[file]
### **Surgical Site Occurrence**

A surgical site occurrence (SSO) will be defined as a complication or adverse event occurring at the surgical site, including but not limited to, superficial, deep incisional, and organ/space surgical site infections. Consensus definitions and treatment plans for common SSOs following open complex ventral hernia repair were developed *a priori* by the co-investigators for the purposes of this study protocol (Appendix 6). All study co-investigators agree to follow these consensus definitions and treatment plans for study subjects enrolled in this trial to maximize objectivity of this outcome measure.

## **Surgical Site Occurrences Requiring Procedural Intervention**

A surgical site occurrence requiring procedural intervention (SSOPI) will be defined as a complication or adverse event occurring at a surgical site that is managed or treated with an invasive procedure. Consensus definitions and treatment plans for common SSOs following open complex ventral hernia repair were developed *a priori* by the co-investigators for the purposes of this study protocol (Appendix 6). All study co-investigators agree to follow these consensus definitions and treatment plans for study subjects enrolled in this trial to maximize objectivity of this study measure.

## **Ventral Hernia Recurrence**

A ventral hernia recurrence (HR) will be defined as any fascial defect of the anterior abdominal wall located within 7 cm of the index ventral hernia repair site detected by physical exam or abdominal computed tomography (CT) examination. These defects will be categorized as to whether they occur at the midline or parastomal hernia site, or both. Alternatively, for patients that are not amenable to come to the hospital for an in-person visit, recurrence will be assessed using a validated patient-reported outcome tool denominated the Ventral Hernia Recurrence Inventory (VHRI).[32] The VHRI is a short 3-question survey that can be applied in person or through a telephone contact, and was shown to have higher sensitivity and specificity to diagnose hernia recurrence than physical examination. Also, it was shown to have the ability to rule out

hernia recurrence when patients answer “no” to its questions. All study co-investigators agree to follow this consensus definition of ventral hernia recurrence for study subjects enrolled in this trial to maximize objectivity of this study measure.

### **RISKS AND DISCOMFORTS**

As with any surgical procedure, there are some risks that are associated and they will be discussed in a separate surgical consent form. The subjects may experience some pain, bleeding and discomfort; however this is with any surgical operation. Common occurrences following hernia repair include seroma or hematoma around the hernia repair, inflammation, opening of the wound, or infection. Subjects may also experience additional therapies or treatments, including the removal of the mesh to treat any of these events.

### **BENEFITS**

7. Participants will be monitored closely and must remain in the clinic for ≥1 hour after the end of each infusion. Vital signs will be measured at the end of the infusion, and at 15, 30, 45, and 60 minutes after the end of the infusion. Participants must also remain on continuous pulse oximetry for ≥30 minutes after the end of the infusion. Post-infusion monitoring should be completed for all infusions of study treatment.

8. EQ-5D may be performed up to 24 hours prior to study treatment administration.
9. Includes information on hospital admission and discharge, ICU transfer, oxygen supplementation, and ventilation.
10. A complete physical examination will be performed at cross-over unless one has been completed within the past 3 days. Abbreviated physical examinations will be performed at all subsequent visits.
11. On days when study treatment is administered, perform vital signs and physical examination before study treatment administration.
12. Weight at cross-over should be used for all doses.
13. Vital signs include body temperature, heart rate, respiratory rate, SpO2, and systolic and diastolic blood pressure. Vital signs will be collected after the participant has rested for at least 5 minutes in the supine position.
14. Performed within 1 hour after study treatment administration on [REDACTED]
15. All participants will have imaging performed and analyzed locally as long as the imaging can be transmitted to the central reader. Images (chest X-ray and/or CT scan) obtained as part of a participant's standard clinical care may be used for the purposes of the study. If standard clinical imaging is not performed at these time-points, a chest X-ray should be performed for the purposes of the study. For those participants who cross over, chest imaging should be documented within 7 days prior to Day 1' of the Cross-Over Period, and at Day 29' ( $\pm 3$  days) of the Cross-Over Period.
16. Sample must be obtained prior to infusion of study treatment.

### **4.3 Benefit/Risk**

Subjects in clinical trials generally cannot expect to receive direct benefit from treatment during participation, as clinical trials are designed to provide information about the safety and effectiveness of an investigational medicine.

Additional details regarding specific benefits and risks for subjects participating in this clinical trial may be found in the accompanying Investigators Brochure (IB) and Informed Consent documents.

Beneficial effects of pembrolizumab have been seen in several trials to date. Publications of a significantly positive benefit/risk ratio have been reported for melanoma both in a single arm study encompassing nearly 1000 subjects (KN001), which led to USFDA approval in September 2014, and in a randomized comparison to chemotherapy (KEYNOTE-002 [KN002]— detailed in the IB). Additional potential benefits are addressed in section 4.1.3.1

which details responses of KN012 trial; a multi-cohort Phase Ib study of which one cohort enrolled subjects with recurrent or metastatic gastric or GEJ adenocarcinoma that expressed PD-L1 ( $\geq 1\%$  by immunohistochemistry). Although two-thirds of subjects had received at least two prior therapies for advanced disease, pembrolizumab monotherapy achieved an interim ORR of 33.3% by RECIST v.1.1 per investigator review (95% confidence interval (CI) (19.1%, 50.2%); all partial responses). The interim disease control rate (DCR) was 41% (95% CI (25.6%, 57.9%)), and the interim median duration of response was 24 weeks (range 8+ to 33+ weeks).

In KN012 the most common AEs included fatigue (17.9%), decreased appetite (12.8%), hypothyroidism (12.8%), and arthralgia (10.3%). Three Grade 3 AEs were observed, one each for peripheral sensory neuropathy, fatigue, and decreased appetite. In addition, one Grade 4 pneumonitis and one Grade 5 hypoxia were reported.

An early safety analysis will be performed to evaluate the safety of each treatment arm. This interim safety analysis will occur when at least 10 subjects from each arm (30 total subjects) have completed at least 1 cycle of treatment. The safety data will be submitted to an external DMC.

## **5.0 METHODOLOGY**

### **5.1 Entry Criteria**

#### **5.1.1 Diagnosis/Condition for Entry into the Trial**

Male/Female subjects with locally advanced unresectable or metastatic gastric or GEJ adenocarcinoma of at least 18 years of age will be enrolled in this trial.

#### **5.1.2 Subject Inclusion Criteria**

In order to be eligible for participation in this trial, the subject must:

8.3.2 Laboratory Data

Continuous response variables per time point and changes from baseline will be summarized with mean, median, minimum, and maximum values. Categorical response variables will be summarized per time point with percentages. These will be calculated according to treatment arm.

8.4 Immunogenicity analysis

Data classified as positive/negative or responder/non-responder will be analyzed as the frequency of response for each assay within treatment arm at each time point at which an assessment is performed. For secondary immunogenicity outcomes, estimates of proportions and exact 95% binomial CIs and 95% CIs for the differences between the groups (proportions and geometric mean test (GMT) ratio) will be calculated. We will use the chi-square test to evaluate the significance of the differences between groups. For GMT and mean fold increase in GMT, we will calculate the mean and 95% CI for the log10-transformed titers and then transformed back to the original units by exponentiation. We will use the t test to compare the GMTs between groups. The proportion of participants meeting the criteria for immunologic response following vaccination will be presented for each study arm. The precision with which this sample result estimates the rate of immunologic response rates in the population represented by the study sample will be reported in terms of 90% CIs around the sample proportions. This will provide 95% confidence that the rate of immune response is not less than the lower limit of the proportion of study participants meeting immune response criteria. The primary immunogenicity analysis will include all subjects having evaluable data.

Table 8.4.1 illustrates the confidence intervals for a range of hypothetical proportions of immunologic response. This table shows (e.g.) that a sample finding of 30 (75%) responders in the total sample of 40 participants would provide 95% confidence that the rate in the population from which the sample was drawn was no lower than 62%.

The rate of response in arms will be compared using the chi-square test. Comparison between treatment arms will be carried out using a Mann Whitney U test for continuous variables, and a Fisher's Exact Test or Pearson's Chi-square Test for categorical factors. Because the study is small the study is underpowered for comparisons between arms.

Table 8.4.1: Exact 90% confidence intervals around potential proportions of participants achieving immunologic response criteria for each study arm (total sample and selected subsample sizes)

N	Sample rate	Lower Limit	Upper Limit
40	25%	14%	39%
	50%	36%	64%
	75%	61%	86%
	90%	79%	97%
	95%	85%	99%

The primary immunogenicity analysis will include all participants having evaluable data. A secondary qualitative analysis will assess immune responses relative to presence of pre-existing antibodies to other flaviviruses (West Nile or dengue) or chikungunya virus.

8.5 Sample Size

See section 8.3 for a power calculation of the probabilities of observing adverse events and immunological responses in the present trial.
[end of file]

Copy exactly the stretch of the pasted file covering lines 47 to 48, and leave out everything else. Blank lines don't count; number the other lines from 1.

The primary immunogenicity analysis will include all participants having evaluable data. A secondary qualitative analysis will assess immune responses relative to presence of pre-existing antibodies to other flaviviruses (West Nile or dengue) or chikungunya virus.

8.5 Sample Size